Effects Of Management‟s Practices And Economic Stimulus Program On Fish Production In Mwea Division Of Kirinyaga County.
MetadataShow full item record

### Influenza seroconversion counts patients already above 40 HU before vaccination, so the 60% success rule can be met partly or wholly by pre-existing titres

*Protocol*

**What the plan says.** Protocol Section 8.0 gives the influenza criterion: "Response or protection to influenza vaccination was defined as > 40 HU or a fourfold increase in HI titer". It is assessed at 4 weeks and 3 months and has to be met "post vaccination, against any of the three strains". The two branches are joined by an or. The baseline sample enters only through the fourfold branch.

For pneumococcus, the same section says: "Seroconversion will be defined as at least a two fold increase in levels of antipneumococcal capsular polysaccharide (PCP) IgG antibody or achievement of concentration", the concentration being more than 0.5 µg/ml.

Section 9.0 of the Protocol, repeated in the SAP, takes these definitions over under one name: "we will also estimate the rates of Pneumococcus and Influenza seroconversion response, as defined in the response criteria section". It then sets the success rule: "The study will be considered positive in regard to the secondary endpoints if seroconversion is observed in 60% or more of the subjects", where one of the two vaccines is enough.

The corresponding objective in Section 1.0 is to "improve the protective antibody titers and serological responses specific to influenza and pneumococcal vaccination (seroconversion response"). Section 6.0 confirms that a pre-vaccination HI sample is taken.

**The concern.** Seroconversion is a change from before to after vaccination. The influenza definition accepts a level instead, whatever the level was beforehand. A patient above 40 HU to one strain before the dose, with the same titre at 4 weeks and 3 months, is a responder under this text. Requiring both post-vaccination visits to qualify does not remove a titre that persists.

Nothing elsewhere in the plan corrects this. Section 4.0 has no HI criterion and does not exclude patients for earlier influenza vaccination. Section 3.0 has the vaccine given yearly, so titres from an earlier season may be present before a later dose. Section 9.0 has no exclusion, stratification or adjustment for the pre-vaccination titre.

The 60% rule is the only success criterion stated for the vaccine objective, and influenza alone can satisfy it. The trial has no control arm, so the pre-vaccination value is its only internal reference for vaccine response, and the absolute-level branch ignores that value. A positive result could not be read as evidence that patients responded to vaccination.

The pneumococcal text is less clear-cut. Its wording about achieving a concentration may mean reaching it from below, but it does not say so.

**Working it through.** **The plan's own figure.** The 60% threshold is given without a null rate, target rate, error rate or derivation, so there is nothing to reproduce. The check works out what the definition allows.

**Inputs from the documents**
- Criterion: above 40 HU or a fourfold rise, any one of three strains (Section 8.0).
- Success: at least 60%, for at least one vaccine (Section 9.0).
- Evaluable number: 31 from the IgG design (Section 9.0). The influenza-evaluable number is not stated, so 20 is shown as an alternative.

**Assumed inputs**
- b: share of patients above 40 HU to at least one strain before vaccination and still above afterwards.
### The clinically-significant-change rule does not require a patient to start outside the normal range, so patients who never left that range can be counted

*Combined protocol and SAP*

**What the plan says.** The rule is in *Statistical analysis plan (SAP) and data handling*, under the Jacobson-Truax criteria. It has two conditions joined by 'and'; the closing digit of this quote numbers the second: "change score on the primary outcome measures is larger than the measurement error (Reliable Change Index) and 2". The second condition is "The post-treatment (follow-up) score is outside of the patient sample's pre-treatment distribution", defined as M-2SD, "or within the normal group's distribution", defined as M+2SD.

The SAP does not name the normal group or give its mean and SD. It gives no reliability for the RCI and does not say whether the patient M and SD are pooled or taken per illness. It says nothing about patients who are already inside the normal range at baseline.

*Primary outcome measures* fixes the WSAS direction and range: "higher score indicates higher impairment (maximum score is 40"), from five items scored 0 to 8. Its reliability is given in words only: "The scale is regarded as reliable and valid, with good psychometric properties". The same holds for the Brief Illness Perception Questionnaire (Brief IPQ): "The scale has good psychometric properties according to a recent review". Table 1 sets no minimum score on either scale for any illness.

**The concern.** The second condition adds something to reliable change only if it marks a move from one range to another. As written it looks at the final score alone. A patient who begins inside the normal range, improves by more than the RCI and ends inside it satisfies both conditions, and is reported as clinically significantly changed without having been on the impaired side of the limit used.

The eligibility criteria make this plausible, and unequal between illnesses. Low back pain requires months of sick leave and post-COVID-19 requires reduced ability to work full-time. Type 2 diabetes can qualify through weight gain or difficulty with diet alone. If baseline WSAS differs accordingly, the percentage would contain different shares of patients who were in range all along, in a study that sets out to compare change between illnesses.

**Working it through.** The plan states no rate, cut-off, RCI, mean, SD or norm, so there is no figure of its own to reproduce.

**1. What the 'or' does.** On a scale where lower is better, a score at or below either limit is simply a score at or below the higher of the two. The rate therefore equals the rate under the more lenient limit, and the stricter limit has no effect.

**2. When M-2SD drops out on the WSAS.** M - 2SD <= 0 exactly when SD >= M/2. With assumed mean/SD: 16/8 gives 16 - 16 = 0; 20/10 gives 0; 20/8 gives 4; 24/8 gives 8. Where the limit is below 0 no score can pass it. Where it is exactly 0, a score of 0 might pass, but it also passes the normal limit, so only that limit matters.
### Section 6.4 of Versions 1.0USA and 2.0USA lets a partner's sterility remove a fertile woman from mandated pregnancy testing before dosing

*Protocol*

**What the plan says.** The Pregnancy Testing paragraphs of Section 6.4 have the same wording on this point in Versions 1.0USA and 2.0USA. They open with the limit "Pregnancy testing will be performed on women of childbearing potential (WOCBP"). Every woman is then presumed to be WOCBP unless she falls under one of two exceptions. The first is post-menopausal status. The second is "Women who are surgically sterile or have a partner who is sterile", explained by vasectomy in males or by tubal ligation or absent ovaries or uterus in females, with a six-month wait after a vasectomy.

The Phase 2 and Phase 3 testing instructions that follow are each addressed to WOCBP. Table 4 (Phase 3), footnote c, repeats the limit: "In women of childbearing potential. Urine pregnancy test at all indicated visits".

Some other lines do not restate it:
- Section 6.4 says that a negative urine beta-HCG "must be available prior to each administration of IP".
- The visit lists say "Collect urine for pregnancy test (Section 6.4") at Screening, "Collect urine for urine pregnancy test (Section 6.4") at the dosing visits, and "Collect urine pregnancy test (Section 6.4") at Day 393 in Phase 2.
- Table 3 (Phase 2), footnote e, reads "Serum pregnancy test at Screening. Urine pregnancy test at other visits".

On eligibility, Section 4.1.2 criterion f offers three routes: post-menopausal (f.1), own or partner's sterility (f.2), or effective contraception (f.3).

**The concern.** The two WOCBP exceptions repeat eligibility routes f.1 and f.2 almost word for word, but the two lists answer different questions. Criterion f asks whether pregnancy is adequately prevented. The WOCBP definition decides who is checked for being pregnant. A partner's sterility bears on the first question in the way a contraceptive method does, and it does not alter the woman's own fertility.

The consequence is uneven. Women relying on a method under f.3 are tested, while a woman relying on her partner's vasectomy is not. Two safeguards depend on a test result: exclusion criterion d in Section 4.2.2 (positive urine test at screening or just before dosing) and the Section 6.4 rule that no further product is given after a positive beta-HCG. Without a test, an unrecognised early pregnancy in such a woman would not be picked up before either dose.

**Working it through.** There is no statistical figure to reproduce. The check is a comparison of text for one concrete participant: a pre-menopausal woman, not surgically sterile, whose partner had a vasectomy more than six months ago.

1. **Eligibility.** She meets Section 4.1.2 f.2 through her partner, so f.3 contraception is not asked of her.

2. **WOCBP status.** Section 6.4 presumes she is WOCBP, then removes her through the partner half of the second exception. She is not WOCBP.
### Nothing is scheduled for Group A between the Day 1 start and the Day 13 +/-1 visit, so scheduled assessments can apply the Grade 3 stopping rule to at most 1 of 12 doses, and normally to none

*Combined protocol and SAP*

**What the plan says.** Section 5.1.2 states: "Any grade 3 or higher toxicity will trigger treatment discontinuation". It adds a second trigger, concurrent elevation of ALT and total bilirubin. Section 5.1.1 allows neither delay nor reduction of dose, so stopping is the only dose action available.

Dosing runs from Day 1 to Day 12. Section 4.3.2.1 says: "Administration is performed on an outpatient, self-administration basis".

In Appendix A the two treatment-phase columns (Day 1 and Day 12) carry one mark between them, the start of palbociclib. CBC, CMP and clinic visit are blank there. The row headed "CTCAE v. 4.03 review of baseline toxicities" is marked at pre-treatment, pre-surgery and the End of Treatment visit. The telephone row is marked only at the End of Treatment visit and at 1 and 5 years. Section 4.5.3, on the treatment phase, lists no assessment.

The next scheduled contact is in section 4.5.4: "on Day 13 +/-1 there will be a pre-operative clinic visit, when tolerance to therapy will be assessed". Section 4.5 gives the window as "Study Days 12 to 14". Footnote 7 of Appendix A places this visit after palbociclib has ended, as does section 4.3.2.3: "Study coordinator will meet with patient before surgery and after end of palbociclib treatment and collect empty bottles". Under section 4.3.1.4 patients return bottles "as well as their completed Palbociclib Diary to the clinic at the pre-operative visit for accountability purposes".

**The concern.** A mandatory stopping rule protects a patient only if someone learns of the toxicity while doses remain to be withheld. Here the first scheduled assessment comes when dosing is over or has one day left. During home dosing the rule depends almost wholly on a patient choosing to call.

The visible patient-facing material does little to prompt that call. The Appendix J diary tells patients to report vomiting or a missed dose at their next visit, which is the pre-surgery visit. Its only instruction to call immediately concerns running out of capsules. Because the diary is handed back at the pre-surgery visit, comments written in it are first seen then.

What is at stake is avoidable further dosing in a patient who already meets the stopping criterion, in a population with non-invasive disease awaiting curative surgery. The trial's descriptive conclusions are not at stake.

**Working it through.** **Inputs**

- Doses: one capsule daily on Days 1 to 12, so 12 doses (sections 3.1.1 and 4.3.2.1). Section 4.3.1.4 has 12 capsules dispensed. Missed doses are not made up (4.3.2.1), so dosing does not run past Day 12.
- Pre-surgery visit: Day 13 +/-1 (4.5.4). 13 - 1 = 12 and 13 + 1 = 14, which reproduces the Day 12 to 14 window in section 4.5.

Aquaculture contributes about 7 billion shillings to the economy annually (Mbugua, 2006). Furthermore unlike other sources of protein, fish tend to be shared more equitably among households, including women, children and other vulnerable members of societies. Fish farming requires relatively light labour hence does not increase the work-load for burdened rural women. Fish processing, value addition and marketing also provide excellent opportunities for public private partnerships development. Government intervention in aquaculture started in 1921 when the colonial government introduced trout, common carp and black bass into the country. Despite many government initiatives, aquaculture has not been fully integrated with other farming systems and its contribution to the national economy is small. Sustainability and commercialization of fish farming are limited by an inadequate supply of good quality fish seeds, unavailability of good quality and inexpensive feeds, Inadequate data on diseases and parasites that affect farmed fish in Kenya, and challenges in value addition and marketing. A study was done to characterize fish farming practices used by farmers in Mwea Division of Kirinyaga district and to determine the management practices which had the greatest influence on fish yields. Specific objectives of the study were to evaluate the main fish farming practices adopted by fish farmers in the division, determine the main challenges and opportunities that exist in fish farming, explore gender roles, and responsibilities in fish farming and determine the preliminary effects of the Economic Stimulus program on fish farming in Mwea division. Results showed that over 66% of fish farmers were over 40 years of age, while approximately 60% of them were funded through the Economic Stimulus Program (ESP). 73 % of the farmers had earth ponds, while only 27% used lined ponds. Most of the farmers (55%) stocked tilapia in monoculture and 68%of farmers used organic manures to fertilize their ponds. Manure from ruminants was the most frequently used manure among farmers. Fish were harvested fish between 9 – 12 months after stocking and the average weights of the harvested fish were low. Most farmers identified marketing, lack of fingerlings and price of commercial feeds as the main challenges they faced in fish farming.